By the same authors

From the same journal

Archaeologies of Hair: The head and its grooming in ancient and contemporary societies

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Archaeologies of Hair : The head and its grooming in ancient and contemporary societies. / Ashby, Steven Paul.

In: Internet Archaeology, Vol. 42, 21.11.2016.

Research output: Contribution to journalArticle

Harvard

Ashby, SP 2016, 'Archaeologies of Hair: The head and its grooming in ancient and contemporary societies', Internet Archaeology, vol. 42. https://doi.org/10.11141/ia.42.6

APA

Ashby, S. P. (2016). Archaeologies of Hair: The head and its grooming in ancient and contemporary societies. Internet Archaeology, 42. https://doi.org/10.11141/ia.42.6

Vancouver

Ashby SP. Archaeologies of Hair: The head and its grooming in ancient and contemporary societies. Internet Archaeology. 2016 Nov 21;42. https://doi.org/10.11141/ia.42.6

Author

Ashby, Steven Paul. / Archaeologies of Hair : The head and its grooming in ancient and contemporary societies. In: Internet Archaeology. 2016 ; Vol. 42.

Bibtex - Download

@article{33aba310b1844932b576ff338c25a2d7,
title = "Archaeologies of Hair: The head and its grooming in ancient and contemporary societies",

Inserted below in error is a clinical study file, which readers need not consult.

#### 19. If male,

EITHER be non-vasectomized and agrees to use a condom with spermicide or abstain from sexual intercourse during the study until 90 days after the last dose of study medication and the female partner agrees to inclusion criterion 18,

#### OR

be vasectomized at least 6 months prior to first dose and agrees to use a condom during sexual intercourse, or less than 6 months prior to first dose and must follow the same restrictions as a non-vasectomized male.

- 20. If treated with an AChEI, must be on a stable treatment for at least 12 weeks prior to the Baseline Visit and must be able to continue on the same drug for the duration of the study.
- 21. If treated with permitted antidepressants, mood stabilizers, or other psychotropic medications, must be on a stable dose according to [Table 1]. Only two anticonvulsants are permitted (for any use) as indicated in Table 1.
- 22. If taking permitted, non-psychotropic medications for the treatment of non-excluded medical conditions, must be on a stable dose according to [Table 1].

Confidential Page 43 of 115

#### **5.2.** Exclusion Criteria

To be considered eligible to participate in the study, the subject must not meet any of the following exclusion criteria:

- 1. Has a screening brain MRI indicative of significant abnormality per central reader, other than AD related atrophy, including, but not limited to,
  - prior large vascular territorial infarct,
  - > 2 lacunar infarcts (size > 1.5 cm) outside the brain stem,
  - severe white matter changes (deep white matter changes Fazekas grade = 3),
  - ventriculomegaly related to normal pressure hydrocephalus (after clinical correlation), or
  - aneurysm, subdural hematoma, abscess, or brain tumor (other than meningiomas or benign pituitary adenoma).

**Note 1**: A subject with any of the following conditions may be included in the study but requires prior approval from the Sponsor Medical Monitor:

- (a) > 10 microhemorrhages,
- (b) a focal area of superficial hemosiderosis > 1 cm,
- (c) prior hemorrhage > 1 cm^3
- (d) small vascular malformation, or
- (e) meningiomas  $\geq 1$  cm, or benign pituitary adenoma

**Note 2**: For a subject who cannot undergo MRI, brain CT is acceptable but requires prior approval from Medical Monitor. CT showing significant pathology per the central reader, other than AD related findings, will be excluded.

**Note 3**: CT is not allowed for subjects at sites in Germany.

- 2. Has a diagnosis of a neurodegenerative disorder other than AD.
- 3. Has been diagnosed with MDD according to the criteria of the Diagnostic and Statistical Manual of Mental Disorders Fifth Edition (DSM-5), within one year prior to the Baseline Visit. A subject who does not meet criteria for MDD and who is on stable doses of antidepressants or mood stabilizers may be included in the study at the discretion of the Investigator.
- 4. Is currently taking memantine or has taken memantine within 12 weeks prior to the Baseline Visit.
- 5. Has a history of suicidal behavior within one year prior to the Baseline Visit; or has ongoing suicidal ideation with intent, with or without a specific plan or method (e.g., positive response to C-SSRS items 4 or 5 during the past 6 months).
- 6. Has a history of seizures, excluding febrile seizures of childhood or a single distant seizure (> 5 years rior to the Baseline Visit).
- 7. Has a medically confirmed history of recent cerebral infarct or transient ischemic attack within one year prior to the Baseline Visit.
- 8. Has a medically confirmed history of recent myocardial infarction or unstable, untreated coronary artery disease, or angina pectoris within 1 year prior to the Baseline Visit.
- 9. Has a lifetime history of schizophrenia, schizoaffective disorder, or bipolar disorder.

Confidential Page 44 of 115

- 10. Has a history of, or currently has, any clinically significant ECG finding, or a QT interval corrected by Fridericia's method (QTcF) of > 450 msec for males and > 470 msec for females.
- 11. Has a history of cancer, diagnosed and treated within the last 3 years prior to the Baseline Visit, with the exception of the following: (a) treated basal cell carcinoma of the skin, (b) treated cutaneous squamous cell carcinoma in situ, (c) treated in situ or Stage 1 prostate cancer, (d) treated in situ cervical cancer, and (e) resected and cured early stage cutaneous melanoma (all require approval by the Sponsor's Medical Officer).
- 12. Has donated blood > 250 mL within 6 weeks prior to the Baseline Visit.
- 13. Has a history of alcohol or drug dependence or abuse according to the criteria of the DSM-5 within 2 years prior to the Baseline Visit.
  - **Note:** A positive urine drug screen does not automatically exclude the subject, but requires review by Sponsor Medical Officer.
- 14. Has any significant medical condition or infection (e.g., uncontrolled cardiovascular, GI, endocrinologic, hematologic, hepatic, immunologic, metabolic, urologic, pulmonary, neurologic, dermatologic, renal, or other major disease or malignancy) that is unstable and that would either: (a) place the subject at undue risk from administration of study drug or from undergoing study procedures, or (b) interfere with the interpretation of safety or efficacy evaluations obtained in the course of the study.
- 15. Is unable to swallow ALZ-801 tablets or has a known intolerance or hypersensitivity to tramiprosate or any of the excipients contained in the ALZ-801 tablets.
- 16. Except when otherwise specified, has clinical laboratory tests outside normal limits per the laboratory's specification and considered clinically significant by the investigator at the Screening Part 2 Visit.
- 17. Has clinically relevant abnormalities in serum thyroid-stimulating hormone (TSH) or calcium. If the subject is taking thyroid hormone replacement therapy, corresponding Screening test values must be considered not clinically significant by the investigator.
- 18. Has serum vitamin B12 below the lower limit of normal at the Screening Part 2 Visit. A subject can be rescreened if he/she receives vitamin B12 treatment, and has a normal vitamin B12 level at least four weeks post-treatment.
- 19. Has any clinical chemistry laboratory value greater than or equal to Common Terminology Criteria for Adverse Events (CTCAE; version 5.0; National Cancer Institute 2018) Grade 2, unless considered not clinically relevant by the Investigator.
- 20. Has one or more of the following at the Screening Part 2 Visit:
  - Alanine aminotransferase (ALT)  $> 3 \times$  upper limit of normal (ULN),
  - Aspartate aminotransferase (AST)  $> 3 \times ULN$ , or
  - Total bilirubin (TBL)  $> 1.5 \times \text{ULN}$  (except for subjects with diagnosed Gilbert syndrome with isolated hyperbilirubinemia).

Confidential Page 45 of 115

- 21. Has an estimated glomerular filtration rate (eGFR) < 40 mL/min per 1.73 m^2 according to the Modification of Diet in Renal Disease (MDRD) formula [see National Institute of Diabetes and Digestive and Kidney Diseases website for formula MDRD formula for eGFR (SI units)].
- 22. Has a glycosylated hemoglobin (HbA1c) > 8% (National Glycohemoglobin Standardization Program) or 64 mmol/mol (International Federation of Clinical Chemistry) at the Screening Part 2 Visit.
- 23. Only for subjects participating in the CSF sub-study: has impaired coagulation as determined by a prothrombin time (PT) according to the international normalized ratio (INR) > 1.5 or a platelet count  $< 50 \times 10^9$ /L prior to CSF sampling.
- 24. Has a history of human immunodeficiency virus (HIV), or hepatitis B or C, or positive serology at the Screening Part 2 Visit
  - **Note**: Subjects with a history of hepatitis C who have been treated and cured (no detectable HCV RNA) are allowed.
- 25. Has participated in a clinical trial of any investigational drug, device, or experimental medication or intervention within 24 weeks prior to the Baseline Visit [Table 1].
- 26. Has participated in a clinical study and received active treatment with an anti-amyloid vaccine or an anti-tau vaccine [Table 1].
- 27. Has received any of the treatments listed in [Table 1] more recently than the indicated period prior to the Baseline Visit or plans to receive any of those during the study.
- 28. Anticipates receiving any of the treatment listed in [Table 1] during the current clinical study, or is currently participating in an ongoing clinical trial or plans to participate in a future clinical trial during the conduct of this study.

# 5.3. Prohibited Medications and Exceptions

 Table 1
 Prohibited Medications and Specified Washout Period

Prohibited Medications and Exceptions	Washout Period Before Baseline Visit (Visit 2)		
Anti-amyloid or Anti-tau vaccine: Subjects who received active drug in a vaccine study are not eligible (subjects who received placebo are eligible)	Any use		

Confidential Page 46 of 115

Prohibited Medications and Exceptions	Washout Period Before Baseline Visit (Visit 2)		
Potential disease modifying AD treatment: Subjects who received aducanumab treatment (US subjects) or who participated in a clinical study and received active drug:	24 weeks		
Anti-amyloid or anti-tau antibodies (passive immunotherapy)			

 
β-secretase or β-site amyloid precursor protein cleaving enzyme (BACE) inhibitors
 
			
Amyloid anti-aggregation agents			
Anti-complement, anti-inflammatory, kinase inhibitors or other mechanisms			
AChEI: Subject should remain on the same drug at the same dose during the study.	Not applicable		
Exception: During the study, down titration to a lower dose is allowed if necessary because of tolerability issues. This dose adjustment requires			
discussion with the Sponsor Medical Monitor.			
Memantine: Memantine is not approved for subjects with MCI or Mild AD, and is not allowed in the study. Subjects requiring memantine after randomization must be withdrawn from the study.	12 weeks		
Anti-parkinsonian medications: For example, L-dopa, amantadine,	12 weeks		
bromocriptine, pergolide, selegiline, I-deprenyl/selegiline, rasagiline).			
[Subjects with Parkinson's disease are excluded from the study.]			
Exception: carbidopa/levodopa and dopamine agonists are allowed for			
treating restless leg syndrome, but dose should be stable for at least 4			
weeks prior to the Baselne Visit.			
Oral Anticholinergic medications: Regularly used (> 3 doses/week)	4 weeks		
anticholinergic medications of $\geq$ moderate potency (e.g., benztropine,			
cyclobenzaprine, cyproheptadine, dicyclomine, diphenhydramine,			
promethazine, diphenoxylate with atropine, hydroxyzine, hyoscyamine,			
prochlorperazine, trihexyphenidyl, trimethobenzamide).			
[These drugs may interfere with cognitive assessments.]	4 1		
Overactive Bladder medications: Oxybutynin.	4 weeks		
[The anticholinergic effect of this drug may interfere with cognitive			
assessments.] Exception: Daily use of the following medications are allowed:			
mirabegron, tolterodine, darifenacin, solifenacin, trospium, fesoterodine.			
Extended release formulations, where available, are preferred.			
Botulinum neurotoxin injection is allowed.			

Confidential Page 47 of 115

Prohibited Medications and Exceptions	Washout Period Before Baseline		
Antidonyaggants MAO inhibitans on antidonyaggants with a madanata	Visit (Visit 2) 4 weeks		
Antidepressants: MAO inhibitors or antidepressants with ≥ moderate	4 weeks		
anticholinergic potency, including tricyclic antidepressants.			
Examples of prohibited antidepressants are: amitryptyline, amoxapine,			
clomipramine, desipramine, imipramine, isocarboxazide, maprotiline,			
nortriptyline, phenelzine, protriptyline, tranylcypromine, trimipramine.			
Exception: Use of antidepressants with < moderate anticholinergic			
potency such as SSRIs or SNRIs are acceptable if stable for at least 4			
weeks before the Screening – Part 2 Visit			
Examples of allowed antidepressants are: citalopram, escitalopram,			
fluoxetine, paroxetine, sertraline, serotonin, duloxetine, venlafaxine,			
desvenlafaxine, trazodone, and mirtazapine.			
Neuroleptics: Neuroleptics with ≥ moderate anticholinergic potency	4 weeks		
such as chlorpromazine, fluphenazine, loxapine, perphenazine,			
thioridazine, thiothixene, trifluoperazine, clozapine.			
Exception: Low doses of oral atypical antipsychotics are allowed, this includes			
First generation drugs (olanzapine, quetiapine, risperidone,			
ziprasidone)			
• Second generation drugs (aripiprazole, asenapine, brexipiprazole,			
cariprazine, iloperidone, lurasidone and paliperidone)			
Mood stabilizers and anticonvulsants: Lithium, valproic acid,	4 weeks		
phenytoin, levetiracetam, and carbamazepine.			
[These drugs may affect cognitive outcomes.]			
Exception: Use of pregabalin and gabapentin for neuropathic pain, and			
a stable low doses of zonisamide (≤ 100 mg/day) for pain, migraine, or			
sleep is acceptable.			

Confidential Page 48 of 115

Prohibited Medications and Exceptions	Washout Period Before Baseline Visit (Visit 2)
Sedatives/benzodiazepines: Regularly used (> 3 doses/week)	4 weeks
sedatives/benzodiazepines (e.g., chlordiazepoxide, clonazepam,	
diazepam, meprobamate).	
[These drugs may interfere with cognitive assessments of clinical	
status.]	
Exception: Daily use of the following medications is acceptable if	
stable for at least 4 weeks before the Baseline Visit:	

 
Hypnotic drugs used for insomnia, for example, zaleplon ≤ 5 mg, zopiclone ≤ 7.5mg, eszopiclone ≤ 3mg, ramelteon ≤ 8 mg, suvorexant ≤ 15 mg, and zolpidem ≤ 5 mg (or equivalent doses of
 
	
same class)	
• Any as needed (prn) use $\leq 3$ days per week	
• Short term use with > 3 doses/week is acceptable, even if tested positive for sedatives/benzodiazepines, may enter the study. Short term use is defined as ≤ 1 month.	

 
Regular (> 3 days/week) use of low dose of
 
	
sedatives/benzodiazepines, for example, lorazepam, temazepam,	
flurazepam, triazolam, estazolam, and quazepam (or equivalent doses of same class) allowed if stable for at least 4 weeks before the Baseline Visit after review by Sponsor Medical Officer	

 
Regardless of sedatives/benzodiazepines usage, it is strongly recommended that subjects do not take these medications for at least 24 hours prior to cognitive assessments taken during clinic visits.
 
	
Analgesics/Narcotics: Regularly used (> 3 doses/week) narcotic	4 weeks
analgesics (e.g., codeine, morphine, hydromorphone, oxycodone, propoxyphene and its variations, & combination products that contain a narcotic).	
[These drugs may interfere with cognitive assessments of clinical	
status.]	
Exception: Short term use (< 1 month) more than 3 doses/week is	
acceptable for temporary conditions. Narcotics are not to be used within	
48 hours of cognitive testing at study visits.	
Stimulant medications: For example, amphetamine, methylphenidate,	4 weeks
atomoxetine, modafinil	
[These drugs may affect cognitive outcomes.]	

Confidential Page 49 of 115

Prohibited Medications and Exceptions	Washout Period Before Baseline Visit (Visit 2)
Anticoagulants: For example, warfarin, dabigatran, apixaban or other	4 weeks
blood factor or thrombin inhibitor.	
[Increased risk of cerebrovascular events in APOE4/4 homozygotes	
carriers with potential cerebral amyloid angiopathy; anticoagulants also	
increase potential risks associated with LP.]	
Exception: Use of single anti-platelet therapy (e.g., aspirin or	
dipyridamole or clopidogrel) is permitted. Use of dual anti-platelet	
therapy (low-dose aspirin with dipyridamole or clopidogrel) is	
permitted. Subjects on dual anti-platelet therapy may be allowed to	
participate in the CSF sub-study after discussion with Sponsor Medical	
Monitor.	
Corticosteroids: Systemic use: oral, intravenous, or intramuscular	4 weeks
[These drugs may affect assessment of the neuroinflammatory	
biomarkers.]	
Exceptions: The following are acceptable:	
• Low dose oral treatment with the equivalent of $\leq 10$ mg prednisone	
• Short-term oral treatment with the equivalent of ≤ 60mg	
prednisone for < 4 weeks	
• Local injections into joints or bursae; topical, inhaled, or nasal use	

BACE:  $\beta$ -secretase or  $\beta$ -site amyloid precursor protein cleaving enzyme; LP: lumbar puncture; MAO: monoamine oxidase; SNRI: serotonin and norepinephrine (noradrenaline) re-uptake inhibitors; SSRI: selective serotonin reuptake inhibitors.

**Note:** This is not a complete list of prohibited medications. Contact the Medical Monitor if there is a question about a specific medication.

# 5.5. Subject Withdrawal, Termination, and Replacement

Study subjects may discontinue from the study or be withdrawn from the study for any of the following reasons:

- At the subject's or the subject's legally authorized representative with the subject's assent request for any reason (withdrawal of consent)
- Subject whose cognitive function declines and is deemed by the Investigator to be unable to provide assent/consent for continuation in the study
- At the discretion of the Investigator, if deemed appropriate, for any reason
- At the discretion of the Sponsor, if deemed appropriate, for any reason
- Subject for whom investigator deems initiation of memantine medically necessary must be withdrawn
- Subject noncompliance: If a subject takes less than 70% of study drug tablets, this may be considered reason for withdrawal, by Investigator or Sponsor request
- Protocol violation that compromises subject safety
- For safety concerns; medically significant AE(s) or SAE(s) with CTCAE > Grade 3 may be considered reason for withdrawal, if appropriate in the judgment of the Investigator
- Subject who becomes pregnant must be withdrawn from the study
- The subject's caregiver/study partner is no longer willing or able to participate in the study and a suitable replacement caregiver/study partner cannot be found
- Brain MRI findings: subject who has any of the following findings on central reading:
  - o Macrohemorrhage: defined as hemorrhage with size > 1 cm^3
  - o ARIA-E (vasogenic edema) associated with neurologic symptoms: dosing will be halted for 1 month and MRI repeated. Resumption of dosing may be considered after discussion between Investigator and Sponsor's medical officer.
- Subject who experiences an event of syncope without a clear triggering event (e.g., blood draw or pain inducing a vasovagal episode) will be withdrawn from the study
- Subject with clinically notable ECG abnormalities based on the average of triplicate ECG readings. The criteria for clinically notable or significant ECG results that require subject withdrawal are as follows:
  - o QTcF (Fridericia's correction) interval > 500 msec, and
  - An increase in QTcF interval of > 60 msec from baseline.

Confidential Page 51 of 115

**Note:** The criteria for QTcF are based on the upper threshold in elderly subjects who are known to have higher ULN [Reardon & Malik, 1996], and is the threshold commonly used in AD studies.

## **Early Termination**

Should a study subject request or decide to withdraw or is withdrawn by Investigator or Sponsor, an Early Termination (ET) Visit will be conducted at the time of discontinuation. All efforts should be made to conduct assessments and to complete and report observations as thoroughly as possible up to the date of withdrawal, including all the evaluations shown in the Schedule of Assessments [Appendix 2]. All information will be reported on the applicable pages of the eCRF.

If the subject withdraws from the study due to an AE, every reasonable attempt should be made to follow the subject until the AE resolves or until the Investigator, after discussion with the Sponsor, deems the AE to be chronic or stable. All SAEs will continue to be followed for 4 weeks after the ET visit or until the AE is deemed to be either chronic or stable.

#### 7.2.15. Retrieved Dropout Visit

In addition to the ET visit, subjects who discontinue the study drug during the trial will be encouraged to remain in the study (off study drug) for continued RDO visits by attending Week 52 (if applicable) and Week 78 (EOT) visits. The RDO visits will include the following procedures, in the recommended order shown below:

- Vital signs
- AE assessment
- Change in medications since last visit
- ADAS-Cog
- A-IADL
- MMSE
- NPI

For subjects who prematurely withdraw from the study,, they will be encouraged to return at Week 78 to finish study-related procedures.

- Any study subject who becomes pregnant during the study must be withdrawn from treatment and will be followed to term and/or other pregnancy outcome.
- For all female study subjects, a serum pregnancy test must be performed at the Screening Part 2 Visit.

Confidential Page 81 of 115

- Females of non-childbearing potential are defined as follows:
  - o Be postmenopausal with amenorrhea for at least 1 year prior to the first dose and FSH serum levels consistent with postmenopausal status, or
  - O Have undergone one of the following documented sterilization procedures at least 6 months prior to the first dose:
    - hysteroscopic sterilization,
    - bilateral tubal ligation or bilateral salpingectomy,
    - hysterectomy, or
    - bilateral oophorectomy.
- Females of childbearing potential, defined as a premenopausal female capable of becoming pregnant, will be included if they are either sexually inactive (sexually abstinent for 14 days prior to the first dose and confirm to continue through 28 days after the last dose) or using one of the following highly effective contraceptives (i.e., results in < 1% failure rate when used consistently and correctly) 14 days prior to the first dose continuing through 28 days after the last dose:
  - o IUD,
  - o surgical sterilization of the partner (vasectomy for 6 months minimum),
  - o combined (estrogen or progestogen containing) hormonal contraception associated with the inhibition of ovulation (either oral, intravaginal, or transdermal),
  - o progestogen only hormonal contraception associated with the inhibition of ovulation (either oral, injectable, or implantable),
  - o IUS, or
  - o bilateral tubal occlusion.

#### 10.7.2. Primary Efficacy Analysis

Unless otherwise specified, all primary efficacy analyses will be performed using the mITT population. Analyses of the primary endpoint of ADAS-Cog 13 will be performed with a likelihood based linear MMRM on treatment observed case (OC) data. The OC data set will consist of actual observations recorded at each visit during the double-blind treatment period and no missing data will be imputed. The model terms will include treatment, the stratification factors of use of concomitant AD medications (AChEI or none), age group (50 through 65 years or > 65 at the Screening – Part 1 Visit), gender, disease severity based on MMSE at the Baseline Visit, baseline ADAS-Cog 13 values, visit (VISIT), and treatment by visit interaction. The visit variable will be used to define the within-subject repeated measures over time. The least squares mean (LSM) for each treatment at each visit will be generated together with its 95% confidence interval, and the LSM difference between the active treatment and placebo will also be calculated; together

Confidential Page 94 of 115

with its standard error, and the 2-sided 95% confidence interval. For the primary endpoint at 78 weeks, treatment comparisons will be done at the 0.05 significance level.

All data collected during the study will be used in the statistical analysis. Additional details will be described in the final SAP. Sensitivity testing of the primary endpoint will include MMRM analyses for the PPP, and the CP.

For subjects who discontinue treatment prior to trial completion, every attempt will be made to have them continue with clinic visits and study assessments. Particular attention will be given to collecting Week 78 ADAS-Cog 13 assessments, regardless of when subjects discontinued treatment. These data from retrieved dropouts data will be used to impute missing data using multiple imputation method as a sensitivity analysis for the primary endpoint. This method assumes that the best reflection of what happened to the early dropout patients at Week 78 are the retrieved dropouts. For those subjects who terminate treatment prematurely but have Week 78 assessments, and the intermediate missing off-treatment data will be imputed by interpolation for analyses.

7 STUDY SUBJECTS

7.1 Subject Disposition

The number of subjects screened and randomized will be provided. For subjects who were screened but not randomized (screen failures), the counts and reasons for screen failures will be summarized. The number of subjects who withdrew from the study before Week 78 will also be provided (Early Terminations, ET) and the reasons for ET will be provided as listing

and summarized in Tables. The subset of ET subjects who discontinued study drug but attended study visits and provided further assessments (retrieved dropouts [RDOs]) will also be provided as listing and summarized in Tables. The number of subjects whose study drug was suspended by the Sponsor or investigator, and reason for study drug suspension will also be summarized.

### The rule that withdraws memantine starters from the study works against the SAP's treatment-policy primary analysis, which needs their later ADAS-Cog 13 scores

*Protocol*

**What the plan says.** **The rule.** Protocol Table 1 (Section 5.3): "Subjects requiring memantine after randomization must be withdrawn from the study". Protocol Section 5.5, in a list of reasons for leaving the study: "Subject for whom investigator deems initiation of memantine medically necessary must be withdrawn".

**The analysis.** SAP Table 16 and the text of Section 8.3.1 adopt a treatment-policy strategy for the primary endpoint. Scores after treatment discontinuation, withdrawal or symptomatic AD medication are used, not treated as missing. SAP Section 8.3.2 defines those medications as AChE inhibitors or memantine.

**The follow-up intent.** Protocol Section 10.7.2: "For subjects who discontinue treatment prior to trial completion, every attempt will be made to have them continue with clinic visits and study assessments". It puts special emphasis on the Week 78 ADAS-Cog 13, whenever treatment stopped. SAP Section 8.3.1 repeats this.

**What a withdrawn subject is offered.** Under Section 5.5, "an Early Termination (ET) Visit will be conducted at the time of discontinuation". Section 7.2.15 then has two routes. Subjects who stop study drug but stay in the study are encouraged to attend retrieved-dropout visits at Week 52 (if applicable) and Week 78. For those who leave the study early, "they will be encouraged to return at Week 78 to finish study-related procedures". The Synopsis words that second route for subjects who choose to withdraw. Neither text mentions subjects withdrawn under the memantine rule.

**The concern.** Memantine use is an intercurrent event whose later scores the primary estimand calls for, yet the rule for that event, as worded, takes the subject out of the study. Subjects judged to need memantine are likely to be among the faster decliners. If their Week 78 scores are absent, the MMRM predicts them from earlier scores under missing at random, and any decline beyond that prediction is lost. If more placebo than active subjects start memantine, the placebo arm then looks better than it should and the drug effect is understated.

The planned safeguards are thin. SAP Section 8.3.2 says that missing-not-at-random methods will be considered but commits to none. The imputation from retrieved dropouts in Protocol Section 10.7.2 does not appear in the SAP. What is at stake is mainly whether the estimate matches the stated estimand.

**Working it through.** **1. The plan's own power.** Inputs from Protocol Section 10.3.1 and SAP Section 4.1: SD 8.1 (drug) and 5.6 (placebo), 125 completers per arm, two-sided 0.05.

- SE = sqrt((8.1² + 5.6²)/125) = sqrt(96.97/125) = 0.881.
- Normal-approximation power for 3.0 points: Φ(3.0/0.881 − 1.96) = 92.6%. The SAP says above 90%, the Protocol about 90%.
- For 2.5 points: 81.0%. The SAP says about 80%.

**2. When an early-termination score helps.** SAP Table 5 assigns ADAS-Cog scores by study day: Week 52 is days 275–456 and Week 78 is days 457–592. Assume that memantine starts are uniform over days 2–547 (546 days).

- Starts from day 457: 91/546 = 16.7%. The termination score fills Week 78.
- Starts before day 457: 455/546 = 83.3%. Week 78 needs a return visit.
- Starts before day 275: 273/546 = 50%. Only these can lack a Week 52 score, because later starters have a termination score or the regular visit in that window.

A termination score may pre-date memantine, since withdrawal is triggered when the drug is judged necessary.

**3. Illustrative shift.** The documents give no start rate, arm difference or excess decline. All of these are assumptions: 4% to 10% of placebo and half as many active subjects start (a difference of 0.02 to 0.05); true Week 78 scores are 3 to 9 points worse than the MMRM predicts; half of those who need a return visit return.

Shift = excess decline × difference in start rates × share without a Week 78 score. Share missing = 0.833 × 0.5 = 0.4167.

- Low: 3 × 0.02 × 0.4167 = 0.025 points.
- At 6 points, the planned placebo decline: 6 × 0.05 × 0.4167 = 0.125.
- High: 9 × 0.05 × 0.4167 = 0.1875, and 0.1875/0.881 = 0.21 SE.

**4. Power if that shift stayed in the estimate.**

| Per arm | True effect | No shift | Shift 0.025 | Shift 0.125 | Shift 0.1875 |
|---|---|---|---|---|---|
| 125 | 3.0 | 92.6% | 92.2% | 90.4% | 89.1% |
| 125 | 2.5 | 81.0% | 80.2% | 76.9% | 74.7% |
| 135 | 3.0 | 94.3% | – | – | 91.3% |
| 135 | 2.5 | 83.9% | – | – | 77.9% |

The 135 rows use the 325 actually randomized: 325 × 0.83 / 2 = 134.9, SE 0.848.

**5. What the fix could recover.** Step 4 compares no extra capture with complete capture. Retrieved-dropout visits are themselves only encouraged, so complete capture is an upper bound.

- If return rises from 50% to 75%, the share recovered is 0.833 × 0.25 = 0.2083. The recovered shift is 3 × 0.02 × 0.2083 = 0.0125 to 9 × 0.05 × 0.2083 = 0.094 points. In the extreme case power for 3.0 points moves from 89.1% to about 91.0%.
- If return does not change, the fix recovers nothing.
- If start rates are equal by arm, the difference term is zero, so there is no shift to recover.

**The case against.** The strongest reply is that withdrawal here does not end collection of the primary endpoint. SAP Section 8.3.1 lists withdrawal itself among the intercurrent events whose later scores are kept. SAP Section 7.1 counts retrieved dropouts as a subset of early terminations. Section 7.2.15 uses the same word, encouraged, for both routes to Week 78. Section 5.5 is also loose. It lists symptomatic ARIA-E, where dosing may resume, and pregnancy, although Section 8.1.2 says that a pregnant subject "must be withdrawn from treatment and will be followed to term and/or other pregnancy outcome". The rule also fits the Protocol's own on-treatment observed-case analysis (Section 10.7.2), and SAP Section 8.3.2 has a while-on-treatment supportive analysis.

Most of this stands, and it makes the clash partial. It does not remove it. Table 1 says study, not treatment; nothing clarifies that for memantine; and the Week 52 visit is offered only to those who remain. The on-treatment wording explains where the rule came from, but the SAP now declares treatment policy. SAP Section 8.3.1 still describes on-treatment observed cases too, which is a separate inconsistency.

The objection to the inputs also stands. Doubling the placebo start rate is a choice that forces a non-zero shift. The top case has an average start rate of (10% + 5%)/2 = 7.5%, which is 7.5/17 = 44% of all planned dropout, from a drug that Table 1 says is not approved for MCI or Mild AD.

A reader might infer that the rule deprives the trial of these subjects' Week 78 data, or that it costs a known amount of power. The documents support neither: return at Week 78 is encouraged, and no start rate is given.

abstract = "This collection of short articles represents an original attempt to bring together scholarship that is usually divided along lines of specialism in time, place, method, or discipline. The shared focus of its contributions is on hair: more than an infrequently preserved element of human remains, but a widespread (and arguably cross-cultural) symbol of power, of fertility, of identity and the self. Moreover, its care and treatment using various forms of material culture, and its artistic representation in diverse media, offer a unique opportunity to examine the interface between the body and material culture. Where exceptional taphonomic conditions facilitate the preservation of hair and associated organic material, the result is some of the richest assemblages of human remains and associated material culture in the archaeological record. In contrast, 'everyday' objects associated with haircare are among the most taphonomically robust, frequently encountered and recognisable personal items known to archaeologists, and provide us with insight into the making of personal and bodily identities, even in the absence of human remains themselves. When studied in an interdisciplinary framework, the interpretative potential of this material is clear, but such work has been rare. This collection aims to set a new agenda for cross-disciplinary research focused on the nexus of human and artefactual remains, by highlighting the rich and diverse potential of this material when studied through archaeological, biochemical, artistic, historical, sociological and anthropological lenses.",